Lost Innocents: Righting the Record - Report on child migration

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Lost Innocents: Righting the Record - Report on child migration

30 August 2001

© Commonwealth of Australia 2001
ISBN 0 642 71102 X

Download this report as a single file (PDF 7190KB)


Download this report as individual sections

Membership of the Committee (PDF 50KB)
 
Acronyms PDF 42KB)
 
Prologue PDF 40KB)
 
Recommendations (PDF 86KB)
 
Chapter 1 - Introduction (PDF 127KB)

Terms of reference
Background to the inquiry
Conduct of the inquiry
Perspectives of child migration
Delegation to the United Kingdom and Canada
Australian children in institutional care

 
Chapter 2 - Child migration to australia during the 20th century (PDF 282KB)

Defining ‘child migration’
British child migration – an historical overview
Child migration to Canada, Rhodesia and New Zealand
Factors influencing child migration in the 19th and early 20th century
Child migration to Australia
Commonwealth-State responsibilities
Pre-World War II migration
Post-World War II migration
Legislative basis for post-war child migration
Financial arrangements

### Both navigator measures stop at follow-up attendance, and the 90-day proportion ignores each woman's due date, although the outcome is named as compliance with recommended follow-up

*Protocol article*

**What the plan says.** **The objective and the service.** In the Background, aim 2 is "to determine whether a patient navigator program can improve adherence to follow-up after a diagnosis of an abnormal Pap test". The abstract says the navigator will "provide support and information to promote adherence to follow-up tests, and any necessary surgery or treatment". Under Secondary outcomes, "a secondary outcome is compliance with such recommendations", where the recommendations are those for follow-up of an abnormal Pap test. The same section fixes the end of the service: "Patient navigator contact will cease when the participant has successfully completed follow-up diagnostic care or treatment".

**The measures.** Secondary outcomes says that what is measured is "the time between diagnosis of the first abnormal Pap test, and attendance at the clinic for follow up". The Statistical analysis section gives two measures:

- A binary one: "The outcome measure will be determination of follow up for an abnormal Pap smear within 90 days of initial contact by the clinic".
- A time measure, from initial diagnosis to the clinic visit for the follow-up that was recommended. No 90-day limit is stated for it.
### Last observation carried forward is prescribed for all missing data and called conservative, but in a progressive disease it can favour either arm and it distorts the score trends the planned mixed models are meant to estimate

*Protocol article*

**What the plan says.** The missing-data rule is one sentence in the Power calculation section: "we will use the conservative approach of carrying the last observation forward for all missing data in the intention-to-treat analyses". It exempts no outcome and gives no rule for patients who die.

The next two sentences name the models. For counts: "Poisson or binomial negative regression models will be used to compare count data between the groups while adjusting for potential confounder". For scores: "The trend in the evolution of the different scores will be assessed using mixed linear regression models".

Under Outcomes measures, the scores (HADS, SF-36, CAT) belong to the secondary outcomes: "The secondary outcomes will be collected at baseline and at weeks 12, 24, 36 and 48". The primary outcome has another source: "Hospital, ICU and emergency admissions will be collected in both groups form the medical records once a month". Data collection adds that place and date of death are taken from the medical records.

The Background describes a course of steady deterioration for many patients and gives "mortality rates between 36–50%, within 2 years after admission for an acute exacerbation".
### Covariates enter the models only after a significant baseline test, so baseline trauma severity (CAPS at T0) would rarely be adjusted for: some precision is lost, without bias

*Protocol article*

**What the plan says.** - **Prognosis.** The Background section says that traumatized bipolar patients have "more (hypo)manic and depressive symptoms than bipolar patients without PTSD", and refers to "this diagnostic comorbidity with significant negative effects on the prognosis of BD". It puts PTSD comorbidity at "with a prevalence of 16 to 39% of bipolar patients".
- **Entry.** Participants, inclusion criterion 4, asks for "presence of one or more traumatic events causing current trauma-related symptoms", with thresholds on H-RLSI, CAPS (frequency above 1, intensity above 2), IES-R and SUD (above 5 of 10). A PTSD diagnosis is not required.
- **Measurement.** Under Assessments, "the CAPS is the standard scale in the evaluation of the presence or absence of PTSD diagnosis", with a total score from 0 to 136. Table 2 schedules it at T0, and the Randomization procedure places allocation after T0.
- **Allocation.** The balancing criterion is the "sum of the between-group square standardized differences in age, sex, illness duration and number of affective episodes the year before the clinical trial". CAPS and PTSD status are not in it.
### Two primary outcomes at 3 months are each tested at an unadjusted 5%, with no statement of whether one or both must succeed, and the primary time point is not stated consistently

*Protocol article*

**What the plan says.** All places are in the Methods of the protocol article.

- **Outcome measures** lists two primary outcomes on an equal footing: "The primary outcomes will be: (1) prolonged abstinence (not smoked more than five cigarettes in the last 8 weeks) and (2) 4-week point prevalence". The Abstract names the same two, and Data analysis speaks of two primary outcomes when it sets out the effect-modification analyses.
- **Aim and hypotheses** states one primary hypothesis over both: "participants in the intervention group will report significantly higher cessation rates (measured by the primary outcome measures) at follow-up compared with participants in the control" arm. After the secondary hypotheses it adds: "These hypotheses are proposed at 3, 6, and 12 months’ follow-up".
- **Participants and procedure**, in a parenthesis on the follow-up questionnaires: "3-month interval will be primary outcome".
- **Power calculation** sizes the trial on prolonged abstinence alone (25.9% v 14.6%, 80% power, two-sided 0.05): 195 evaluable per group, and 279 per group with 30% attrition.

The Catholic Church and post-war migration
Role of the United Kingdom and Australian Governments
Changing UK attitudes to the care of children
The Moss and Ross reports
Conclusion
Child migration from Malta

 
Chapter 3 - The sending to Australia (PDF 582KB)

Agencies involved in child emigration
Barnardos
Fairbridge
Catholic Church agencies
Church of England
Methodist and Presbyterian Churches
Salvation Army
Institutions receiving child migrants
Consent to migration
Deception of parents and children
Children placed in care
Regulation of migration
Consent to migrate
Conclusion
Numbers of child migrants sent to Australia
Numbers during the 20th century
Numbers of post-World War II arrivals
Numbers of child migrants by receiving agencies
Barnardos
Fairbridge
Catholic religious orders
Other organisations
Data on numbers by State
Conclusion

 
Chapter 4 - Institutional care and treatment (PDF 272KB)

Abuse in institutions
Depersonalisation
Sexual assault
The Christian Brothers: Bindoon, Castledare, Clontarf and Tardun
Other Institutions
Physical assault
Psychological abuse
Bed wetting
Secondary abuse
Food and clothing
Working conditions
Types of work performed by child migrants
Government financing of capital work - Bindoon
Wages while training at institutions
Work to financially support institutions
Outside employment, wages and trust monies
Exploitation of children in work
Education
After-care
Deaths at institutions
Long-term effects of abuse
Factors contributing to neglect and abuse
Prevailing norms
Conclusion

 
Chapter 5 - Responsiblity and reparations (PDF 687KB)

Role and responsibility of governments and non-government bodies
Visits and inspections
Adequacy of institutional funding
Conclusion
Duty of care
Western Australia – Christian Brothers and the Catholic Church
Brother Keaney
The Catholic Church
Queensland - Neerkol
Conclusion
Measures of reparation
Providing measures of reparation
Funding measures of reparation
Conclusion